Since the association of GBJW and resilience was contingent on FP, we cannot conclude that GBJW always has an adaptive function for the populations from which our participants were drawn. This means that characteristics of Chinese culture, such as collectivism, or holistic cognition, are not sufficient for GBJW to be adaptive. Disadvantaged living conditions may also be important, as suggested by recent findings that people who have endured difficult and unjust circumstances may be especially likely to benefit from GBJW as opposed to PBJW [16], [17], [23], [24], [25], [26], [27]. One theoretical explanation for this is that GBJW provides disadvantaged people a means of compensatory control, entailing that existing social arrangements are fair and deserved and that good outcomes may be obtained through effort and merit [42], [43]. GBJW depicts an orderly and controllable world, which helps preserve a sense of control even when personal control vanishes [32], [44], [45], [46]. An abundant literature suggests that such beliefs can serve a palliative function for people who lack the experience of justice in their lives [34], [41], [42], [43]. In this case, it is perhaps not surprising that GBJW is especially useful when such people focus on the future, facilitating the hope that the present injustices in their own lives may be replaced by the justice that people are believed to experience, generally.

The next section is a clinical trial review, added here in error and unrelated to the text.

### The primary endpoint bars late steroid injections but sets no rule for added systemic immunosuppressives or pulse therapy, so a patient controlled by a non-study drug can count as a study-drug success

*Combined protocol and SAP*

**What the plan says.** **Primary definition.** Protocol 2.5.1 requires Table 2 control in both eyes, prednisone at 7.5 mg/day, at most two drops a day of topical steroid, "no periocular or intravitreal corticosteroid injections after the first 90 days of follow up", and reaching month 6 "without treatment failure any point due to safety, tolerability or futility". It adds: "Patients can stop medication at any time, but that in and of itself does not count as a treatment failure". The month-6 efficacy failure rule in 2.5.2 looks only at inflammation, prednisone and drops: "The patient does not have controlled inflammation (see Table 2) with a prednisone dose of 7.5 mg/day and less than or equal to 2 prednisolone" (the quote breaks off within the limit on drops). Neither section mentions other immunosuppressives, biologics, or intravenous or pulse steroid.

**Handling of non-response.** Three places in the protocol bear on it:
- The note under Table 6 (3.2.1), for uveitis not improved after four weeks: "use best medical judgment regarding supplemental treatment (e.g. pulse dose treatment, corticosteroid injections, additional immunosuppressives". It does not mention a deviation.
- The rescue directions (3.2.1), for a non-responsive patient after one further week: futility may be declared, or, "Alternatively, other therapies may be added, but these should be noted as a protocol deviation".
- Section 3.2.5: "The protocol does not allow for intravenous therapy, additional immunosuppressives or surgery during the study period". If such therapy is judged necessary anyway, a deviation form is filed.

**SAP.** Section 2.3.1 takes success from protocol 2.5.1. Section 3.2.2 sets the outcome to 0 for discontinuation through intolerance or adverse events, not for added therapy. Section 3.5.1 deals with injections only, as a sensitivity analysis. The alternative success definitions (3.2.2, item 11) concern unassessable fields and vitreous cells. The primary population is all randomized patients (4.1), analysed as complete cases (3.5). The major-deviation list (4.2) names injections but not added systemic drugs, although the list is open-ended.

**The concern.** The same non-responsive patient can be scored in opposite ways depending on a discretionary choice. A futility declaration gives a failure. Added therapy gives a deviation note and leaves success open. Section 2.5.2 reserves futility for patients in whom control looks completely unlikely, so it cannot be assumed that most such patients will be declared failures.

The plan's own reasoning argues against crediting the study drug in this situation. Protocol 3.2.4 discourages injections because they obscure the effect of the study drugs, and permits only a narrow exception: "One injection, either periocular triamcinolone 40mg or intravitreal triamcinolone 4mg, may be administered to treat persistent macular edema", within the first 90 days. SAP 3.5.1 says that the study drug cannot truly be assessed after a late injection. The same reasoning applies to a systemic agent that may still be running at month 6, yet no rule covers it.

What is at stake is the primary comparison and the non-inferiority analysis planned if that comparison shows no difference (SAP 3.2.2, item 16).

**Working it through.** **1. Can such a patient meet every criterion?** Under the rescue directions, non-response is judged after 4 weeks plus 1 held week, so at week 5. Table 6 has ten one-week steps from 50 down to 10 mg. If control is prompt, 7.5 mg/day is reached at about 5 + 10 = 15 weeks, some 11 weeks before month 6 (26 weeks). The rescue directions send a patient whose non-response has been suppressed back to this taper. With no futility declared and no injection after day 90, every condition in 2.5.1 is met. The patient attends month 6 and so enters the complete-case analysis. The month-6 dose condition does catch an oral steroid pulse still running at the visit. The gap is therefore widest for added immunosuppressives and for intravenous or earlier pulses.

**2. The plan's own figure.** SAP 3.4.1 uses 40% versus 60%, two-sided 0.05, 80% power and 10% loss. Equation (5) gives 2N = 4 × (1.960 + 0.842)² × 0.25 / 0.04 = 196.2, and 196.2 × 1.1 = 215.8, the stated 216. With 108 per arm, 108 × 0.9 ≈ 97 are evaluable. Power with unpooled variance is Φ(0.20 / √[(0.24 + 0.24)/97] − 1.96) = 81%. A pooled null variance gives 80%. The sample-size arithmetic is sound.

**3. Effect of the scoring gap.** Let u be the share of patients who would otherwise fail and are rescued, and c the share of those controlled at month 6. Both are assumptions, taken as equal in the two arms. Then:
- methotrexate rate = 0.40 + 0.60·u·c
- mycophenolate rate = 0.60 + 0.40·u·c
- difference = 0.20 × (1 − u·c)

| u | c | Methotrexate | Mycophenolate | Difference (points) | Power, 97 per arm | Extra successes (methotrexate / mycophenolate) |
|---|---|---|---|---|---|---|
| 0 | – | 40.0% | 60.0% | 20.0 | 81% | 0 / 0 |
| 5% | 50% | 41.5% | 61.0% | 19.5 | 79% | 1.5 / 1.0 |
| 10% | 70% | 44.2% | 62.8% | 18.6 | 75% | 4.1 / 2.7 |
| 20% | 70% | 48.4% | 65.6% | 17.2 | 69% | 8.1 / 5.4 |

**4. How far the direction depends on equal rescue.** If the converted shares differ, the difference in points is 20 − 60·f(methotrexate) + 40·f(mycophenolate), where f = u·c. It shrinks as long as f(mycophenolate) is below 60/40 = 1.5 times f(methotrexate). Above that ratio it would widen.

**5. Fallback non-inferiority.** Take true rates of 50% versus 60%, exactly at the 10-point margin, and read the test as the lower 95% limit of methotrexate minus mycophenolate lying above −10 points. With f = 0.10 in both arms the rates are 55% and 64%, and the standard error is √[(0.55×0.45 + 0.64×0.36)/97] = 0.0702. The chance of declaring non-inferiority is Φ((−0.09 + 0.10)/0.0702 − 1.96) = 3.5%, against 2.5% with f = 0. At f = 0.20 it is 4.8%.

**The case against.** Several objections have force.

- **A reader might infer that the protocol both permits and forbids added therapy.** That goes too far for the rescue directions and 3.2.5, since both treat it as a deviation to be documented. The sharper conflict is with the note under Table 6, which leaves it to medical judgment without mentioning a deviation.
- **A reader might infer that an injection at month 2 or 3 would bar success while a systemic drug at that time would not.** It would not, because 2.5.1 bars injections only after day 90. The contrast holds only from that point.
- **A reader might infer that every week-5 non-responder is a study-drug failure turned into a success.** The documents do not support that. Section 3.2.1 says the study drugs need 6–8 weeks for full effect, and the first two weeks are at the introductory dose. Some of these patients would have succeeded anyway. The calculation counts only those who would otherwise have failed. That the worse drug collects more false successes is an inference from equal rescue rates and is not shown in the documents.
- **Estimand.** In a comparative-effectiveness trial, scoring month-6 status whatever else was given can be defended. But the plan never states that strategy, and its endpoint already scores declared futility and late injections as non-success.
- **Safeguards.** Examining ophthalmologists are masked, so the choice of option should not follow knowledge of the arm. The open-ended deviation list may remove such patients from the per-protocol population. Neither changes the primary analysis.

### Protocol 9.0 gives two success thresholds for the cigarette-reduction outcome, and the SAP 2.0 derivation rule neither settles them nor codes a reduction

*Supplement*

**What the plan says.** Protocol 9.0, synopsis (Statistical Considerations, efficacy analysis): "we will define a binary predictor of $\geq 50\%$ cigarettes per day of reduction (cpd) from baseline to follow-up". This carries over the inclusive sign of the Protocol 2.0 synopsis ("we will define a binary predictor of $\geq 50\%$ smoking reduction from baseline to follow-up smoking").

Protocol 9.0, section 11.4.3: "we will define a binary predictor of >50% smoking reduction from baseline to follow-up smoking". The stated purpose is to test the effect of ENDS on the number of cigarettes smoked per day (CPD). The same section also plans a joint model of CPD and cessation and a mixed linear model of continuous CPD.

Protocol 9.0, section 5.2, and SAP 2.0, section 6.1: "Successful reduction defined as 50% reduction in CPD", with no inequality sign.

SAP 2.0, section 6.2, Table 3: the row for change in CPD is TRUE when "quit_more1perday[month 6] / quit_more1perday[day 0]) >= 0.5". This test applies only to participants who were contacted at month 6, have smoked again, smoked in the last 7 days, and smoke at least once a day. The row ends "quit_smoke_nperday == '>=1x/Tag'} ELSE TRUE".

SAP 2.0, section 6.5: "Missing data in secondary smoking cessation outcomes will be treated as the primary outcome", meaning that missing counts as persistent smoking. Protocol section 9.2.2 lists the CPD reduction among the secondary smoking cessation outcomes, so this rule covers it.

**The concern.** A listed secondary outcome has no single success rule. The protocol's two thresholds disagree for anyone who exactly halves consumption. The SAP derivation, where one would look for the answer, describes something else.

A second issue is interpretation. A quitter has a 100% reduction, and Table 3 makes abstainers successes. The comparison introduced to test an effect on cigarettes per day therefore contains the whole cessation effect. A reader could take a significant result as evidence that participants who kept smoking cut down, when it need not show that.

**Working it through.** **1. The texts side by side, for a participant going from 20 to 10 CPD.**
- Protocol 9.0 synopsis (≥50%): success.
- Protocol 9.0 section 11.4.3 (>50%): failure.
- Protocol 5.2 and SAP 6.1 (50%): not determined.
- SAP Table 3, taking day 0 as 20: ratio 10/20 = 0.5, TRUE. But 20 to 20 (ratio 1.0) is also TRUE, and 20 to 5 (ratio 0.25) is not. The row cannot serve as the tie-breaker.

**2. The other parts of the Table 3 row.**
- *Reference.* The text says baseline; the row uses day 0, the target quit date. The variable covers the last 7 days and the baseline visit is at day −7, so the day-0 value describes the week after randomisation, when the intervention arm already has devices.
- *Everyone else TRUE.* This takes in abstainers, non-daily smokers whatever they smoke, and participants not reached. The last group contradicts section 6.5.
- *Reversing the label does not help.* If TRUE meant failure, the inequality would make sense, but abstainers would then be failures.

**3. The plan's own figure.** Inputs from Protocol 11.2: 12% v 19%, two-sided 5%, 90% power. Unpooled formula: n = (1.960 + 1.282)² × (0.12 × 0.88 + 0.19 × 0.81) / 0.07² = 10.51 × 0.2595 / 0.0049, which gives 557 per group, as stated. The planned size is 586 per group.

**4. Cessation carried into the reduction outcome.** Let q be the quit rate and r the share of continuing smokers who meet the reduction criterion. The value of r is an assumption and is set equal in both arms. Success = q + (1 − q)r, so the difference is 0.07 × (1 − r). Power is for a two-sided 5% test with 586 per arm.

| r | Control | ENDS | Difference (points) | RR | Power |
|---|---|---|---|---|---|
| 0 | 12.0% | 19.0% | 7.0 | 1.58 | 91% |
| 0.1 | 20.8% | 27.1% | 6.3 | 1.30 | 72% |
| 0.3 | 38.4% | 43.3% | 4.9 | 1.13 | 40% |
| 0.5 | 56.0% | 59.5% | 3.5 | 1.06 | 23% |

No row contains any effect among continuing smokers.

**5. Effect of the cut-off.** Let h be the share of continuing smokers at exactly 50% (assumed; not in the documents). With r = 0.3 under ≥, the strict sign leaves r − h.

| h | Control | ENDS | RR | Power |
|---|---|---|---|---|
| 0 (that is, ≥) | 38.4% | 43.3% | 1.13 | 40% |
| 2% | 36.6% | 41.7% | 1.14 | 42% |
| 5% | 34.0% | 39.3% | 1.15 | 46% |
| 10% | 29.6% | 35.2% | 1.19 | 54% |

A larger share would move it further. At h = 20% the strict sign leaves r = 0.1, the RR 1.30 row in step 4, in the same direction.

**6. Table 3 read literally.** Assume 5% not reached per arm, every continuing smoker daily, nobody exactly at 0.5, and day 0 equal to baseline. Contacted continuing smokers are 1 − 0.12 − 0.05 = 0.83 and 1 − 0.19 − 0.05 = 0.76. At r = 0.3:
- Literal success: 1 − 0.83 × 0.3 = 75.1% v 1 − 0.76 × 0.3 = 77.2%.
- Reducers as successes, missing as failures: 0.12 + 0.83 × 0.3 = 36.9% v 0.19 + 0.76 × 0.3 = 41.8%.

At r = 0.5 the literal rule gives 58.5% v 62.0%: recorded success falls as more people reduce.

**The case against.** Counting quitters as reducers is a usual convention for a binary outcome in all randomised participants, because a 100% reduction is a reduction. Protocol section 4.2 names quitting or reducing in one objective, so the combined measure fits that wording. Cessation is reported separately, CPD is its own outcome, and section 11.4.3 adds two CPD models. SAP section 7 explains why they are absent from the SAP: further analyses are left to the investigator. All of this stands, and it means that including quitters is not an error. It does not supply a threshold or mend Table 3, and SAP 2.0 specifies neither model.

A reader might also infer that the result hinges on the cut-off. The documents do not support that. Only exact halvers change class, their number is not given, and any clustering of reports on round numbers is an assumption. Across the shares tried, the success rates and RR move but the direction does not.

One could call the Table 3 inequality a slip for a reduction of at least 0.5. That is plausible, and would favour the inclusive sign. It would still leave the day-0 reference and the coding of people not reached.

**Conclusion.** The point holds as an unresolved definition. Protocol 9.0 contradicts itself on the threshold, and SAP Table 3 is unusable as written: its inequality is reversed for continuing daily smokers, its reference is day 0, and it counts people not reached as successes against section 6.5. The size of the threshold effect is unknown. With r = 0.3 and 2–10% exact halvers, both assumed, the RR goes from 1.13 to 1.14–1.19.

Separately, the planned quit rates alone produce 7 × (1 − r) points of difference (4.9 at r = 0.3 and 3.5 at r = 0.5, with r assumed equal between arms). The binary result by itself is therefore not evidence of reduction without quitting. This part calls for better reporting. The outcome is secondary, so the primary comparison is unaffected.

Culture, nonetheless, may be important. In the case of collectivistic cultures where people have to confront widespread disasters [47] and socioeconomic obstruction [48], a robust GBJW could help such individuals as the Confucians in harsh realities pursue a good life through their own ability, power, and effort, or help such individuals as Taoists spiritually enjoy the meaning of transcending adversity [49], [50]. Of course, we notice that GBJW is not specifically restricted to collectivistic cultures, and a robust GBJW has also been shown by cross-situational and cross-cultural investigations to be present in a large amount of Western literature [7], [14], [28], [51], [52], [53], [54], [55]. Further research is required to disentangle the potential moderating roles of culture and disadvantage. For example, individual differences in cultural variables, such as collectivism, philosophy and cognition, can be examined as potential moderators along with differences in (dis)advantaged personal circumstances.